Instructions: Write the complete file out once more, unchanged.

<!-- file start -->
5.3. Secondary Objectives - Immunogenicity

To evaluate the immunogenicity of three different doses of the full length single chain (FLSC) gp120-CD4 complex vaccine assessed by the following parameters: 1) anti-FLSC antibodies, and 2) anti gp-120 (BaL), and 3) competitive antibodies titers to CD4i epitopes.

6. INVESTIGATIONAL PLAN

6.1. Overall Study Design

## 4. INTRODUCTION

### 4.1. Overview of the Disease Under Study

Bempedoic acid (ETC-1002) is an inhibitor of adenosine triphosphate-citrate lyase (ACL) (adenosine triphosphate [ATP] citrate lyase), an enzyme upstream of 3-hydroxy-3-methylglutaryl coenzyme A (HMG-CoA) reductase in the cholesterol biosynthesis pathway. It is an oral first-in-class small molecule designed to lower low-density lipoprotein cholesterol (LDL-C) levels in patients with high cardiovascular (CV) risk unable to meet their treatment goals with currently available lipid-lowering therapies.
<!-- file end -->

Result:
5.3. Secondary Objectives - Immunogenicity

To evaluate the immunogenicity of three different doses of the full length single chain (FLSC) gp120-CD4 complex vaccine assessed by the following parameters: 1) anti-FLSC antibodies, and 2) anti gp-120 (BaL), and 3) competitive antibodies titers to CD4i epitopes.

6. INVESTIGATIONAL PLAN

6.1. Overall Study Design

## 4. INTRODUCTION

### 4.1. Overview of the Disease Under Study

Bempedoic acid (ETC-1002) is an inhibitor of adenosine triphosphate-citrate lyase (ACL) (adenosine triphosphate [ATP] citrate lyase), an enzyme upstream of 3-hydroxy-3-methylglutaryl coenzyme A (HMG-CoA) reductase in the cholesterol biosynthesis pathway. It is an oral first-in-class small molecule designed to lower low-density lipoprotein cholesterol (LDL-C) levels in patients with high cardiovascular (CV) risk unable to meet their treatment goals with currently available lipid-lowering therapies.